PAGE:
Potter & the Prisoner of Azkaban - J. K. Rowling

I think this might be my favorite of the Harry Potter books; the reader (and Rowling) have become more familiar with the characters, and there are several interconnected plotlines and new characters. There's a bit of intro at the beginning to remind you who Harry Potter is (in case you've forgotten), but for the most part the book just tells the story. Remus Lupin is the new Defense Against the Dark Arts professor, and he and Snape have a strange relationship. Meanwhile, Sirius Black has escaped from the wizard prison and, it seems, is after Harry. Hagrid has had his name cleared and finally gets to teach Care of Magical Creatures, with interesting consequences. We meet for the first time both creepy dementors and goofy Divination Professor Trelawney, who insists on predicting Harry's doom. Finally, throw in the Marauder's Map and an unexpected twist, and you have a perfectly concocted story.

The one thing about this book is that it really made me start to sympathize with Professor Snape. Despite the fact that Dumbledore insists he's to be trusted, Harry and friends despise Snape and he returns the favor. However, in the end of this book, Snape is right, and still Harry gets away with things. It's like Snape is just there to be a punching bag, so we can see him get really angry and then be unable to do anything about it. With the current debate about "Is Snape good or bad?" speculating about the last book, I'd say it's no surprise if he started off good and Harry himself pushed him over the edge.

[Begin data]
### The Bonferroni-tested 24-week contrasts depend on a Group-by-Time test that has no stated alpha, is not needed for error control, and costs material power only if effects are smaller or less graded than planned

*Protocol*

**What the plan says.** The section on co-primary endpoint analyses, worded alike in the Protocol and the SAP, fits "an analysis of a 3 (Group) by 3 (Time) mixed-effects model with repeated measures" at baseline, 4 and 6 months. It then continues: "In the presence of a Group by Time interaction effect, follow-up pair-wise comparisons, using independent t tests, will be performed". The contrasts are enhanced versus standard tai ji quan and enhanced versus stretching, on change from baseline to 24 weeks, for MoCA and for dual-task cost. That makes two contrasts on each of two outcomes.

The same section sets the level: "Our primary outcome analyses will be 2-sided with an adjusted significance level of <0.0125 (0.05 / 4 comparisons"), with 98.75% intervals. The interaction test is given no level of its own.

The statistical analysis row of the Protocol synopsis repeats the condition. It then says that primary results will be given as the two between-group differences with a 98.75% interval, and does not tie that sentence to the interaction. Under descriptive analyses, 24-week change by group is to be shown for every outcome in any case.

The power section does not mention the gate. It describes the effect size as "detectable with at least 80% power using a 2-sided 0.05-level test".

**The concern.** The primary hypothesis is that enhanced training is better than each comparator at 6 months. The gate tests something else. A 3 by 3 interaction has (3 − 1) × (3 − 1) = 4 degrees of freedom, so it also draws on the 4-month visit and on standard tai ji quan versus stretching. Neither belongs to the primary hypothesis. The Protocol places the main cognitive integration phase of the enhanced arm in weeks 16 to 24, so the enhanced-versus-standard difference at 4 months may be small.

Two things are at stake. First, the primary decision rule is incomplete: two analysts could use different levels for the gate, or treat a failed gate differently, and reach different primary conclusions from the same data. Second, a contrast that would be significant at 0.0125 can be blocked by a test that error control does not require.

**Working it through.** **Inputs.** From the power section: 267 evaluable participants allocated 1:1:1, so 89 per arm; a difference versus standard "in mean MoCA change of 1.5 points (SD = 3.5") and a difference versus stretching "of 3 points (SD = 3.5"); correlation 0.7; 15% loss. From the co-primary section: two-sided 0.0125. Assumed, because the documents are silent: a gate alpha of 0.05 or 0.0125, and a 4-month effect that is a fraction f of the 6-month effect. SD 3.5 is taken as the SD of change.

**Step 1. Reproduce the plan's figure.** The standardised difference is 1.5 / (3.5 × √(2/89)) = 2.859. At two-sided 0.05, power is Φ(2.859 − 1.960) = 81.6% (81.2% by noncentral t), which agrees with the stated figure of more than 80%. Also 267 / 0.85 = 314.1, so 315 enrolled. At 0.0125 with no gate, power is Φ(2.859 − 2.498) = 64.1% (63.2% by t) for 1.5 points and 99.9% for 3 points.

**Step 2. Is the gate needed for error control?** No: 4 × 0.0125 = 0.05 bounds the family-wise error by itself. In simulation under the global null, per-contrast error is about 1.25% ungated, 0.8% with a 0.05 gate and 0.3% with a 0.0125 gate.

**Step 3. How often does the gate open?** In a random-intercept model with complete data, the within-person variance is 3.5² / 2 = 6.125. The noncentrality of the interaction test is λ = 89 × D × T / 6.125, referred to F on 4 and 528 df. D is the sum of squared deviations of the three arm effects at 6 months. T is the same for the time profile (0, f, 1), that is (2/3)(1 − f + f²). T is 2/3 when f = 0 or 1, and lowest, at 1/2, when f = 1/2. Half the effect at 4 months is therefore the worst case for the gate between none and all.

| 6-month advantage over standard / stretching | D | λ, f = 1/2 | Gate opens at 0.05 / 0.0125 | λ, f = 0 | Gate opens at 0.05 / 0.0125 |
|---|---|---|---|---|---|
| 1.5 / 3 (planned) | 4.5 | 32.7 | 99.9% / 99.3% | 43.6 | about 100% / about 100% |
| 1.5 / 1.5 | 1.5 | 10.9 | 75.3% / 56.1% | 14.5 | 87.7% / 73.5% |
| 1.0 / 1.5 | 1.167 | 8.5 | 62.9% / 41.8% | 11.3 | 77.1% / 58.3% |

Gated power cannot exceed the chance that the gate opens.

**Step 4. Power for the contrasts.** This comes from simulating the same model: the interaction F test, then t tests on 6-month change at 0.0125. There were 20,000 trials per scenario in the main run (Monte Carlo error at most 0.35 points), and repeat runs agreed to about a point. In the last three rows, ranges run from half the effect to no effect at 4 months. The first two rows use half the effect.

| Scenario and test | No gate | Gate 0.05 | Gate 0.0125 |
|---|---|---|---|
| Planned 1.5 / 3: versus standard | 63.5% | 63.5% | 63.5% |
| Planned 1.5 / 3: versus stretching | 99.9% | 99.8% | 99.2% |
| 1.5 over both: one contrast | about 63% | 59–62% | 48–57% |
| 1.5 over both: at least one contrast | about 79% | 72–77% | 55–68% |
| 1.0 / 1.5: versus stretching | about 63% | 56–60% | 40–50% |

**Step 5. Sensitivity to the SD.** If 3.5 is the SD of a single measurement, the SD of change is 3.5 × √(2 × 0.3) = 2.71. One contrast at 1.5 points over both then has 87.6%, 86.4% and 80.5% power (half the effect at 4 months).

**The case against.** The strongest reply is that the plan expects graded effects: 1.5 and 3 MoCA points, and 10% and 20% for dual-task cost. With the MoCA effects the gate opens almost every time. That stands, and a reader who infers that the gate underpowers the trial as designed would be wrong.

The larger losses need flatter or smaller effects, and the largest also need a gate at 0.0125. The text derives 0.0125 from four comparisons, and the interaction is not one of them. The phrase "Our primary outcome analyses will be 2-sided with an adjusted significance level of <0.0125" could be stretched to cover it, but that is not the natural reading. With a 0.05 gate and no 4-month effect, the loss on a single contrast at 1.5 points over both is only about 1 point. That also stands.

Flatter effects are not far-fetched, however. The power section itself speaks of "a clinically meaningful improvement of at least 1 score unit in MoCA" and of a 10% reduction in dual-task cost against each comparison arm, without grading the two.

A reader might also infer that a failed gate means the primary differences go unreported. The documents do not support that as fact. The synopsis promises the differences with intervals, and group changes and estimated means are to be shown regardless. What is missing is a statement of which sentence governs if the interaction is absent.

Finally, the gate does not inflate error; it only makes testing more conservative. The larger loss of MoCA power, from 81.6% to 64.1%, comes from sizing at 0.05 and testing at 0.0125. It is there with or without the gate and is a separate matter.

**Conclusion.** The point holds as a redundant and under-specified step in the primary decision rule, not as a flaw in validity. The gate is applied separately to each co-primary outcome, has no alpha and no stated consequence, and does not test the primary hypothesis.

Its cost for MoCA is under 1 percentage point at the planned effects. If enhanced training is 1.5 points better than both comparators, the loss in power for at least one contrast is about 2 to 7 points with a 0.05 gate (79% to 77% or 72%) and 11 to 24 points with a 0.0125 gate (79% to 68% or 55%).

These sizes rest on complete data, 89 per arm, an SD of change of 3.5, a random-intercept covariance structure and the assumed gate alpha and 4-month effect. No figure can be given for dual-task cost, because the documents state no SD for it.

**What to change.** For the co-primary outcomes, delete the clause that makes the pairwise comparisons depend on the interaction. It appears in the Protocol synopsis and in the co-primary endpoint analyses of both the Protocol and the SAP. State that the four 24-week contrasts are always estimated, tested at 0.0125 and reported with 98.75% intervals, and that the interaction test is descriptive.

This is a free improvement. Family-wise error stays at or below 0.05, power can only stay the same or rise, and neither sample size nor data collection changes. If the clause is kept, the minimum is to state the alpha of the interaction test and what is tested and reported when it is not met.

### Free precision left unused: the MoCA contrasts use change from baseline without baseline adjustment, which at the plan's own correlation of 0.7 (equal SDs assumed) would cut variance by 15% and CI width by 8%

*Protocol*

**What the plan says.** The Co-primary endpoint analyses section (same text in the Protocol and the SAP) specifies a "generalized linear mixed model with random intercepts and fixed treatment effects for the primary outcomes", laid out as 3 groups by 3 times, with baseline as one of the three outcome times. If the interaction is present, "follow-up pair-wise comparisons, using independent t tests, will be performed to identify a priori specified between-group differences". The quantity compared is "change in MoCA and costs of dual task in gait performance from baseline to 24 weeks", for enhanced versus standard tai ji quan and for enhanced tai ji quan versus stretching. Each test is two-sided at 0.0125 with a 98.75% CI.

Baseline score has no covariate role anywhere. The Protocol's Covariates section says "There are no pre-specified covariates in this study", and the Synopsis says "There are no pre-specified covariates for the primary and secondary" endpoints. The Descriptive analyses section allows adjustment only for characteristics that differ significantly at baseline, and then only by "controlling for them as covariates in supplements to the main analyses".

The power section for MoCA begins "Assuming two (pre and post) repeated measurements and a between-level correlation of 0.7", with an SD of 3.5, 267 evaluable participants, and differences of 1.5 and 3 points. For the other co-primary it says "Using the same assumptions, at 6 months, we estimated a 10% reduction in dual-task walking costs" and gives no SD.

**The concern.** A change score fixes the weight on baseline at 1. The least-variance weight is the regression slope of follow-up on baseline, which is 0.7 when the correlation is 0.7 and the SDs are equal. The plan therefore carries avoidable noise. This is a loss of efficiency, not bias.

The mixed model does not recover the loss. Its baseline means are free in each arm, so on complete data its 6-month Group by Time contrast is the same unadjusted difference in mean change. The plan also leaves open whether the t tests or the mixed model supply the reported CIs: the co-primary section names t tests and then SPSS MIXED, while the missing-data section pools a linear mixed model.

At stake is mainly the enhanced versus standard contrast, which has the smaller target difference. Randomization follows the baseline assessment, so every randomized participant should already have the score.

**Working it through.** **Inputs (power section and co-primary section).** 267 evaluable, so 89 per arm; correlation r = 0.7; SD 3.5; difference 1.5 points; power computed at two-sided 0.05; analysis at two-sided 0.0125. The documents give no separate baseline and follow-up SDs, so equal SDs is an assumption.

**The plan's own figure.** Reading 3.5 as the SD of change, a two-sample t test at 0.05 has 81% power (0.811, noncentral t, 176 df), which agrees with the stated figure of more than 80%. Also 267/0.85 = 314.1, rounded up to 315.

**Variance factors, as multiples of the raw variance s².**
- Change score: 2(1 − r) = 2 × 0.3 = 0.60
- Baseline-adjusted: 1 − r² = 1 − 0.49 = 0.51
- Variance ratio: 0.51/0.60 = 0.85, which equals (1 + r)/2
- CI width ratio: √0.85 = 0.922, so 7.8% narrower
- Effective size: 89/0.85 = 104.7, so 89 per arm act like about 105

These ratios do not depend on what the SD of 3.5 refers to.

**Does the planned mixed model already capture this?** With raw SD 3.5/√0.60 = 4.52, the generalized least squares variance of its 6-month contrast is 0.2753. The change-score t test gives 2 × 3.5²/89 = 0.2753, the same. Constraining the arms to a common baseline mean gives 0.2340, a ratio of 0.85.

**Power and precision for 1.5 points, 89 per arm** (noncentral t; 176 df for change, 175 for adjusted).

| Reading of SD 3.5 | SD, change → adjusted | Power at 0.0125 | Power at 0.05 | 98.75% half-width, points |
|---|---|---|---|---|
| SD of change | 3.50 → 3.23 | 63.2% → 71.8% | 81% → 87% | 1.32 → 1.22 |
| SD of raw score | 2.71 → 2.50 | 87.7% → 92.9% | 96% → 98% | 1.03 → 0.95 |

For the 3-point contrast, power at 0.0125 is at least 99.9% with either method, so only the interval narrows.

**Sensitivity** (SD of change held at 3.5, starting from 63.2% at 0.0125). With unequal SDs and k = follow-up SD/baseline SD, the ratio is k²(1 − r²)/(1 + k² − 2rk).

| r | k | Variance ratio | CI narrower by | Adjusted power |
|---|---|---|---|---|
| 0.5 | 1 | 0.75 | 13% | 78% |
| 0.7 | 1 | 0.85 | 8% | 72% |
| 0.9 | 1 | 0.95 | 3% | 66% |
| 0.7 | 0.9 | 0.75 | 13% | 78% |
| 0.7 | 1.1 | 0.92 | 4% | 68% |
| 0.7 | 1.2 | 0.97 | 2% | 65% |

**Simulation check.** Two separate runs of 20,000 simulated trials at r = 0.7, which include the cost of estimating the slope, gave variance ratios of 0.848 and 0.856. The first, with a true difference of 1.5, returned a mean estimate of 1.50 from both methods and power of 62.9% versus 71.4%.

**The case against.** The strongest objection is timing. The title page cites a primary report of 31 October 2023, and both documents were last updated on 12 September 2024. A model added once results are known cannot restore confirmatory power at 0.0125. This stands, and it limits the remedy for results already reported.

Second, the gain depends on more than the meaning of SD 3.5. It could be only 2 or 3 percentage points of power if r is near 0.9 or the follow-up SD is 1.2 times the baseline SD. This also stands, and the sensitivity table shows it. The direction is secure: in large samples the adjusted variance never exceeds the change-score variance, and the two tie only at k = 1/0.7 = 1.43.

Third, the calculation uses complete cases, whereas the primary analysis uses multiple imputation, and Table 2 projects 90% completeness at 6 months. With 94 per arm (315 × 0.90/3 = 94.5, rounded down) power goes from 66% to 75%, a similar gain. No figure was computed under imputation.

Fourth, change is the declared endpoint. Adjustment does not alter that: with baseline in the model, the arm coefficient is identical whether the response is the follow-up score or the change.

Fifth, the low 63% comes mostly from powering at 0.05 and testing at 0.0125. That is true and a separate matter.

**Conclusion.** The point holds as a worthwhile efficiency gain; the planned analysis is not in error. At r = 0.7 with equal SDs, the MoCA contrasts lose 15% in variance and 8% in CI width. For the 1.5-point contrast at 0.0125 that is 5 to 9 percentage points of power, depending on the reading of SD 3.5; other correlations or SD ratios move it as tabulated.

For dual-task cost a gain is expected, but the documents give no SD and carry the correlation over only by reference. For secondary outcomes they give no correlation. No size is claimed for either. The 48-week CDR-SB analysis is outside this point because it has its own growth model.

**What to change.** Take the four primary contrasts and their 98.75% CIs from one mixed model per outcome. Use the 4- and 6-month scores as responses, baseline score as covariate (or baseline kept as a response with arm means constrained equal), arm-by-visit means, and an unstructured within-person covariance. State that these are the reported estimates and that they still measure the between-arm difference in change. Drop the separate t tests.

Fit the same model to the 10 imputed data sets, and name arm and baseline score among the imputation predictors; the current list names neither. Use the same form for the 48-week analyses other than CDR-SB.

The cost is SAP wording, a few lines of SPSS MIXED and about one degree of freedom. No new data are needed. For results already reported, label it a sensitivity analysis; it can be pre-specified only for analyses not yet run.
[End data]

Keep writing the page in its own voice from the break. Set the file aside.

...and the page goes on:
Also, this is probably the last of the books that you can zip through easily in a weekend. After this, they start getting really thick.

Fed to jonathan's brain | May 19, 2007 | Comments (0)


Post a comment

Remember Me?